Gov. Andrew M. Cuomo took sharper aim at PSEG Long Island Wednesday, nixing its potential nearly $10 million annual incentive bonus over the utility's widely criticized response to Tropical Storm Isaias.
Cuomo during a conference call Wednesday once again threatened to revoke PSEG's contract to operate the Long Island electric grid. He said he issued PSEG and three other electric utilities notices of "apparent violation" pending the results of a state investigation into their "failures" to adequately respond to the storm that left at least 420,000 Long Islanders without power and most unable to contact the utility or receive accurate restoration times.
A violation notice also went to Altice-Optimum, Cuomo's office said. The three other electric utilities are Con Edison, Orange & Rockland and Central Hudson. Each face "steep penalties and must take immediate corrective actions" to prevent future system failures at the height of storm season, Cuomo's office said in a statement.
"The response to tropical storm Isaias by the electric utilities was completely unacceptable," Cuomo said in a statement issued after his briefing.
Cuomo earlier said PSEG has "already been notified they are not going to receive their incentive bonus" for 2020 but his later statement said the state Department of Public Service (DPS) has "called on PSEG to forfeit" the payment, which PSEG earlier pledged to use to pay a customer food and medicine reimbursement program.
PSEG received $9.81 million in total incentive compensation in 2019.
The governor’s office then clarified that the reimbursement fund will still come from the money forfeited from the company’s incentive pay, and that if reimbursement claims exceed $10 million, a potential PSEG penalty or other PSEG shareholder funds would cover the balance. A PSEG spokeswoman didn’t return a call seeking comment.
Speaking to reporters, Cuomo took issue with the DPS performance in holding utilities’ feet to the fire concerning storm response, saying he will empower the state Department of Finance to work with DPS to contribute forensic audits and other tools to help in probes of utilities’ response to the storm.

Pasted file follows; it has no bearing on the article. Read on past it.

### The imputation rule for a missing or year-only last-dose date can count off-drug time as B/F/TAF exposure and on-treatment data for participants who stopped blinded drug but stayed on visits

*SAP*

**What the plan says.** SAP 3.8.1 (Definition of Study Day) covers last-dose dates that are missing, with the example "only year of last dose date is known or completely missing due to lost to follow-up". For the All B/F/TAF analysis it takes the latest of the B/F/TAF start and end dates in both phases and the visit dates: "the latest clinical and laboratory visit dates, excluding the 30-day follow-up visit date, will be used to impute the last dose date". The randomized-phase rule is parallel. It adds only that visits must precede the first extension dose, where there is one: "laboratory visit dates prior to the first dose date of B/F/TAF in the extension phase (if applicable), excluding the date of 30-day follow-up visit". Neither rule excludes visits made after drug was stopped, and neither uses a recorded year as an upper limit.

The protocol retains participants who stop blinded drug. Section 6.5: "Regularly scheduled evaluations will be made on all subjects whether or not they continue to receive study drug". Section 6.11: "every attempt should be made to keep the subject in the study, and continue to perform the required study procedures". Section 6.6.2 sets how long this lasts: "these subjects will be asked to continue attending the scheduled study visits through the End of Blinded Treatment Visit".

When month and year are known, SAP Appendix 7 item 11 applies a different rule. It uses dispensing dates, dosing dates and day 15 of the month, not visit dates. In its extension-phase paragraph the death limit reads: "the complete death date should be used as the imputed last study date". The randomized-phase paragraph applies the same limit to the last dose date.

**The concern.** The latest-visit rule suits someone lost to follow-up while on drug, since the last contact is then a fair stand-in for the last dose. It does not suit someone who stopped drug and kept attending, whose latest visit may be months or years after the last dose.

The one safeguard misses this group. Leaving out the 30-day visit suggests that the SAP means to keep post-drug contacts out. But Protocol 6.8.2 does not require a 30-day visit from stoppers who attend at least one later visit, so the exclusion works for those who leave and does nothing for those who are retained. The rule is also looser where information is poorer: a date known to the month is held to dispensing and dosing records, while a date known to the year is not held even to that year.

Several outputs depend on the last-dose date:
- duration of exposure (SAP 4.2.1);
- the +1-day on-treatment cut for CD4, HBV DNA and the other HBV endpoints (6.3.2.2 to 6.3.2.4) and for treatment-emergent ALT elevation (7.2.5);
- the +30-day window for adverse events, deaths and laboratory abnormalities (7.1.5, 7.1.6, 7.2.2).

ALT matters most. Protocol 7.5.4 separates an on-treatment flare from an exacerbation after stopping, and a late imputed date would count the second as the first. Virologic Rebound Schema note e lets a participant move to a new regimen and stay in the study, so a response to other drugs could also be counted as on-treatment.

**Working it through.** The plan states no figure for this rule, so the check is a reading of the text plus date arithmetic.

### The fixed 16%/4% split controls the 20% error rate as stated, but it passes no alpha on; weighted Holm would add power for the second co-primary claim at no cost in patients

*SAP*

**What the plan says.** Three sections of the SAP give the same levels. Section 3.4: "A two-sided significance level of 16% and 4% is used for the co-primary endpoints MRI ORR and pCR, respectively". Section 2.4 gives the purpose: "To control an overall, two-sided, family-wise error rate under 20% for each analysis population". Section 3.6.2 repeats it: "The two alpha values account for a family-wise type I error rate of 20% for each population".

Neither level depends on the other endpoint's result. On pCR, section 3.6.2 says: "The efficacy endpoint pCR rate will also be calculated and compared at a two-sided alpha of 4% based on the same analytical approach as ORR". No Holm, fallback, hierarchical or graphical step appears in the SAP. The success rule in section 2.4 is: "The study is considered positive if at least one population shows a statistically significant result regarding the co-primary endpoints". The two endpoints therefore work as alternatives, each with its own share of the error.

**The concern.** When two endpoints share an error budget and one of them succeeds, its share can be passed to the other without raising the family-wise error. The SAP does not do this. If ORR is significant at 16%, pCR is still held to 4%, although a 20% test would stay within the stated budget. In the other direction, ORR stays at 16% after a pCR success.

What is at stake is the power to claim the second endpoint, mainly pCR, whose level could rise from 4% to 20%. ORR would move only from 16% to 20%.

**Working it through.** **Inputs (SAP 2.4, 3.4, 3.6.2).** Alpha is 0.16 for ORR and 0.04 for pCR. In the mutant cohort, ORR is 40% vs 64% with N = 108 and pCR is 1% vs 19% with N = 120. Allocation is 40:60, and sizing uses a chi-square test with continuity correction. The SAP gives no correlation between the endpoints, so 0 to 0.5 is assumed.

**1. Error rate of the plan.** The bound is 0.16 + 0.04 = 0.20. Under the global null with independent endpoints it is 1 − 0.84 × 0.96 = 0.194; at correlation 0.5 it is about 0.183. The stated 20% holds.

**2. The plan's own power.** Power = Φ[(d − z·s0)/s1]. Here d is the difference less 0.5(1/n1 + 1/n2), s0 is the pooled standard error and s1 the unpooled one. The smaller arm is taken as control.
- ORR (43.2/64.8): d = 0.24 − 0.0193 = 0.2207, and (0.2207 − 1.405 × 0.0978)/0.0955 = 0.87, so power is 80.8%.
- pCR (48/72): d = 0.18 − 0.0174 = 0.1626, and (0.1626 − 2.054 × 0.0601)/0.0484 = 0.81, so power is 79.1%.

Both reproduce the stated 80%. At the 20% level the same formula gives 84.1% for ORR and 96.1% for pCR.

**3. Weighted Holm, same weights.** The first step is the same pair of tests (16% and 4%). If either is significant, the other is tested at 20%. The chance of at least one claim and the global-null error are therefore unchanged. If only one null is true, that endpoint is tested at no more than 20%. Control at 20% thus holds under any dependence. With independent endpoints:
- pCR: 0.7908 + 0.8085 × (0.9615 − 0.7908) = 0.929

“I want a faster, more thorough investigation than they’ve done in the past,” Cuomo said of the DPS.
The subsequent news release from Cuomo's office, however, lauded DPS for completing the first phase of its investigation "in record time."
Cuomo's administration wrote the LIPA Reform Act of 2012 that gave DPS lighter “review and recommend” scrutiny of LIPA and PSEG instead of the full Public Service Commission regulation covering other state utilities. But the governor said he’d also propose new legislation to “facilitate, expedite and clarify” the process for revoking a utility's operating license.
A senior LIPA official said, historically, LIPA and PSEG have “accepted every recommendation offered” by the DPS to operate the utility.
LIPA trustee Matthew Cordaro, speaking for himself, suggested that Cuomo consider another target for his wrath about PSEG's storm response: the governor himself.
"He's the boss of LIPA," Cordaro said of Cuomo, who controls the nine-member board with five appointees. The LIPA board is the authority's ultimate "regulator," approving rate increases, operating and storm plans and budgets, among other things. "So if there's anyone to blame, if the buck has to stop anywhere, it stops with him. I don't think he understands that. This is his show. He is as much to blame."
But Cordaro agreed with Cuomo in criticizing the DPS.
"He's absolutely right — the DPS is worthless," at least in the LIPA/PSEG "review and recommend" iteration, Cordaro said. "They have people who are not very experienced, they hide in the shadows, they don't want to take responsibility for anything. But Cuomo is also the guy always ordering the DPS what to do."
A DPS spokesman pointed to Cuomo's statement in response to a request for comment. Representatives for LIPA and PSEG didn't immediately provide responses.
Cuomo said the legislation he's proposing will help clarify and perhaps untangle ownership of assets and other matters when the state decides to make good on a threat to revoke a franchise. “If you revoke a franchise from a utility then what happens going forward?” he asked. “Who [owns] the cables and the telephone poles and the trucks?"
It will also address the prospect that a utility would “just find a confounding way to wrap this up in litigation for a long period of time. And litigation can cause more chaos.”
Since PSEG took over the LIPA-grid-management contract in 2014 (after beating out National Grid following its poor post-Sandy performance), PSEG each year has received most or all of the incentive bonus, in addition to PSEG’s base $58 million annual contract management payment.
The incentive bonus is tied to PSEG’s performance against 25 performance metrics, and LIPA has allowed PSEG to use higher scores in some metrics to shore up (and receive pay for) lower scores in others.